Well, for starters, there is going to be a National Drug Take-Back Day at a location near you on September 25th. The main objective is to allow individuals to drop off their excess prescription and over-the-counter medications at select collection centers for proper disposal. The benefits will be threefold. First, by removing these unused medications in your home, you’ll prevent unintentional poisonings of children, the elderly and pets. Secondly, by participating in this “take-back” event, you’ll avoid having these drugs from contaminating our environment. Thirdly, you’ll also prevent prescription drugs from falling into the wrong hands. In essence, it’s a win-win throughout: protecting public health and safety, taking care of the environment and cleaning out your medicine cabinet all for a good cause. After the event, the medications will be disposed of properly with minimum impact on the environment. Please visit this website and plug in your zip code to find a collection site near you. It’s that simple.

About the author: Lina Younes has been working for EPA since 2002 and chairs EPA’s Multilingual Communications Task Force. Prior to joining EPA, she was the Washington bureau chief for two Puerto Rican newspapers and she has worked for several government agencies.

Editor’s Note: The opinions expressed in Greenversations are those of the author. They do not reflect EPA policy, endorsement, or action, and EPA does not verify the accuracy or science of the contents of the blog.


Editor's Note: The opinions expressed here are those of the author. They do not reflect EPA policy, endorsement, or action, and EPA does not verify the accuracy or science of the contents of the blog.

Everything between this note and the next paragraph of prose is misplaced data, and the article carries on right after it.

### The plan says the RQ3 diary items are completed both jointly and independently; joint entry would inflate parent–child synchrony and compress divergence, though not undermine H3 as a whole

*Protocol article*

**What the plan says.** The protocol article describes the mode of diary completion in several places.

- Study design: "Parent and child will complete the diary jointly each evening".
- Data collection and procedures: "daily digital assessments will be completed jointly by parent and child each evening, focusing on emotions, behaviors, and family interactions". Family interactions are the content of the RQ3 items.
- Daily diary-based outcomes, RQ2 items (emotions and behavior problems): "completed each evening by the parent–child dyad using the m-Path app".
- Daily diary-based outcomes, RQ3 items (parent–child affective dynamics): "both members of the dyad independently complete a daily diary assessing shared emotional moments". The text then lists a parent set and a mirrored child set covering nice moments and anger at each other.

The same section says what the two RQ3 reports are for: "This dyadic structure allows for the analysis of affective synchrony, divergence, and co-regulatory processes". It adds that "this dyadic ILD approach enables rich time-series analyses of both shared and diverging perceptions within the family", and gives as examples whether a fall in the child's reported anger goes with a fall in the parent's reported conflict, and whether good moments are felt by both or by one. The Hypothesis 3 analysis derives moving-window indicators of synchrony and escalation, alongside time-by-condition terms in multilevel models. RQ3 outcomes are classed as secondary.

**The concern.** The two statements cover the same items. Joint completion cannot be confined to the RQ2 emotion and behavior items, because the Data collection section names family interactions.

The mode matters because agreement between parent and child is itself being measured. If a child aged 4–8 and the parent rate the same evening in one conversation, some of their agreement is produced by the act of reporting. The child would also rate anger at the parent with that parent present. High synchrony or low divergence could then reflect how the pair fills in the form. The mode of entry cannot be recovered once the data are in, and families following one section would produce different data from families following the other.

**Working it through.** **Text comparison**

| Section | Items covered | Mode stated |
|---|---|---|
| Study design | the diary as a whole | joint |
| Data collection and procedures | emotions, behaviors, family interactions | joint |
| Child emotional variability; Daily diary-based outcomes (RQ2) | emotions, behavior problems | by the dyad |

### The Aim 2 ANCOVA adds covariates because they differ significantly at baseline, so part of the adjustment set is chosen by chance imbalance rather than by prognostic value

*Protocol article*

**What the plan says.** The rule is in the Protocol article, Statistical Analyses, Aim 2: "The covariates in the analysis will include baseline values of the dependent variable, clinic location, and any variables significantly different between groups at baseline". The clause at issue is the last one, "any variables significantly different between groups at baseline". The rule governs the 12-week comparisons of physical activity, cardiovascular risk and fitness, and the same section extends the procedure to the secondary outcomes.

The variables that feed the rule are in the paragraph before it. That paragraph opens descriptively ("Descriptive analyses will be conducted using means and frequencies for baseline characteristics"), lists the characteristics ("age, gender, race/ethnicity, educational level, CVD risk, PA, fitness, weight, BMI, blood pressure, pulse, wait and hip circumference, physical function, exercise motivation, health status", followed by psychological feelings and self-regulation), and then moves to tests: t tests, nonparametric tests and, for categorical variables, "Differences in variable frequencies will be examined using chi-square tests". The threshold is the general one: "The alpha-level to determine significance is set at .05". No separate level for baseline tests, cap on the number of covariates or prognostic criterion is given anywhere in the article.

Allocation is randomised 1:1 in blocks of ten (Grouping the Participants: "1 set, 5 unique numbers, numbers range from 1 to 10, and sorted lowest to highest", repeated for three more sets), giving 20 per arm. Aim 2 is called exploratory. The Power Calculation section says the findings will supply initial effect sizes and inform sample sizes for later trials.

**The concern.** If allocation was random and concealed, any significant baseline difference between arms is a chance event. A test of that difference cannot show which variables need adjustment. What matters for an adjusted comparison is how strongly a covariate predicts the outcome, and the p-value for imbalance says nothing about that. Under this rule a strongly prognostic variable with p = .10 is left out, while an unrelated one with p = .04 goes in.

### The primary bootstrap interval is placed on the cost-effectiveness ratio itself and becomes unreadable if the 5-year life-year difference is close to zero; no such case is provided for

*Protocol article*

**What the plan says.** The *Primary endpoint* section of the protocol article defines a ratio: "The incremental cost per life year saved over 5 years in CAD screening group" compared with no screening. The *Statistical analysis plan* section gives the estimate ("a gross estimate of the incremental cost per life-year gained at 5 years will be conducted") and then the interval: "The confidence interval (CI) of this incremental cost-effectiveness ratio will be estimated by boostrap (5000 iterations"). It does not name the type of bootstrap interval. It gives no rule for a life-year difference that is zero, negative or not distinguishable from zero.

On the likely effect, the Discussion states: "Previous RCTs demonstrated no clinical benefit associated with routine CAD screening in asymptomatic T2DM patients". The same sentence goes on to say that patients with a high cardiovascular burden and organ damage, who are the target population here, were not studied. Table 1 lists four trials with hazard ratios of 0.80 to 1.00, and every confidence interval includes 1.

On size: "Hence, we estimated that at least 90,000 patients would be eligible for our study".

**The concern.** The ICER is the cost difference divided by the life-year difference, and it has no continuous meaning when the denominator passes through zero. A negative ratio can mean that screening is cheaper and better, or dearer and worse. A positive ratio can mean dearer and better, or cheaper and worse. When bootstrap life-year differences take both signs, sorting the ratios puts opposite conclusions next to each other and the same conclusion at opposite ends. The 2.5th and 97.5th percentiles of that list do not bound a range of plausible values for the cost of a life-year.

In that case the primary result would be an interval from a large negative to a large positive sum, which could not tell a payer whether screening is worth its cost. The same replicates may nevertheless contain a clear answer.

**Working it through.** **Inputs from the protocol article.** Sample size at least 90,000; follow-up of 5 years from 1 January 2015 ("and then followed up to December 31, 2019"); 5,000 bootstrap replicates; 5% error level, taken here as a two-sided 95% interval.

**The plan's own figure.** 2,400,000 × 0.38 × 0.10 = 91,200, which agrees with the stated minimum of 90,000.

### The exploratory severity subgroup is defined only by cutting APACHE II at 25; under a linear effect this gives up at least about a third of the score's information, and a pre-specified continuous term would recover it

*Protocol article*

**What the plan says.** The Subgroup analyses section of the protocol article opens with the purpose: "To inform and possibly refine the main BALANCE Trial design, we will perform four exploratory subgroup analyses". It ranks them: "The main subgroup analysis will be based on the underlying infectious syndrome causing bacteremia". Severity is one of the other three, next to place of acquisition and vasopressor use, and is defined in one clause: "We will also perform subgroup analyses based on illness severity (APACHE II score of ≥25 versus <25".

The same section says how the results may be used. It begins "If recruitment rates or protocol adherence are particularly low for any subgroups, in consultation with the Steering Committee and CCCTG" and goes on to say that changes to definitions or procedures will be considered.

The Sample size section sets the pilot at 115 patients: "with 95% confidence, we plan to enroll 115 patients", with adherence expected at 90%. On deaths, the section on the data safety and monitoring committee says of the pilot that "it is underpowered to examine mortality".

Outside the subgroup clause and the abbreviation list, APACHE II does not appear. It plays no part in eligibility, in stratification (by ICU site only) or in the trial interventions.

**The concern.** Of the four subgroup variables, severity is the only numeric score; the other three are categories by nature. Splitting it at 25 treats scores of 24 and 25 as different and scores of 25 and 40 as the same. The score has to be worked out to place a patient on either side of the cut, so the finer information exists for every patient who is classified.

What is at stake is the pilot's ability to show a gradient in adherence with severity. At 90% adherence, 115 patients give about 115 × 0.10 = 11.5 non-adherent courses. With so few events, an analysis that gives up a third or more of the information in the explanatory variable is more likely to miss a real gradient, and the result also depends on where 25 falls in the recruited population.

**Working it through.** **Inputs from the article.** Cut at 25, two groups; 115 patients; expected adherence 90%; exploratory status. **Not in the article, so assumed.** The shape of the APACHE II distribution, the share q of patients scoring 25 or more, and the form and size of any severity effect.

Please share this post. However, please don't change the title or the content. If you do make changes, don't attribute the edited title or content to EPA or the author.

One Amazing Accomplishment from One Teenager

A colleague of mine suggested I read about a runner-up President’s Environmental Youth Award applicant named Jordyn. I started reading Jordyn’s application and thought to myself, “wow, she was a runner-up?”, she should be named the young environmentalist of the year!

After reading that 80% of waterways tested in 30 states had trace amounts of pharmaceuticals and hearing about “pharm parties,” where teens bring pills from home, mix them in a bowl, and blindly take a couple, Jordyn decided to take action! Jordyn, a freshman at the time, decided to create WI P2D2 (Prescription Pill and Drug Disposal) to educate her town about prescription-drug abuse and environmentally safe pill disposal.

JordynJordyn used some amazingly inventive communication tools to deliver her message including; a “Phil the Pill” costume, and a clear glass of water in which she placed pills and asked her audience if they would now like to take a drink. None of them did!

She secured a community drop-box for unwanted pills, used Facebook, YouTube, and T-shirts to get the word out, and persuaded local pharmacists and police officers to help.

Jordyn is the first teen to have written and been awarded state and local grants to secure funds for a drug collection event. At her first event, Jordyn collected an astonishing 440 pounds of drugs! Her accomplishments have been featured in numerous media outlets in both America and Canada.

Jordyn’s program is a perfect example of a multi-disiplinary solution to a multi-faceted local problem. If even a small percentage of the upcoming generations are as successful at improving their environment as Jordyn, I believe the environment will be in great hands. It strikes me that if a teenager can accomplish so much, as adult environmentalists we should follow her example, and never accept anything but complete success. Maybe we can convince her to work for EPA one day!

About the author: Wendy Dew has been with EPA for 13 years and is the Environmental Education and Outreach Coordinator for Region 8.

Editor's Note: The opinions expressed here are those of the author. They do not reflect EPA policy, endorsement, or action, and EPA does not verify the accuracy or science of the contents of the blog.

Please share this post. However, please don't change the title or the content. If you do make changes, don't attribute the edited title or content to EPA or the author.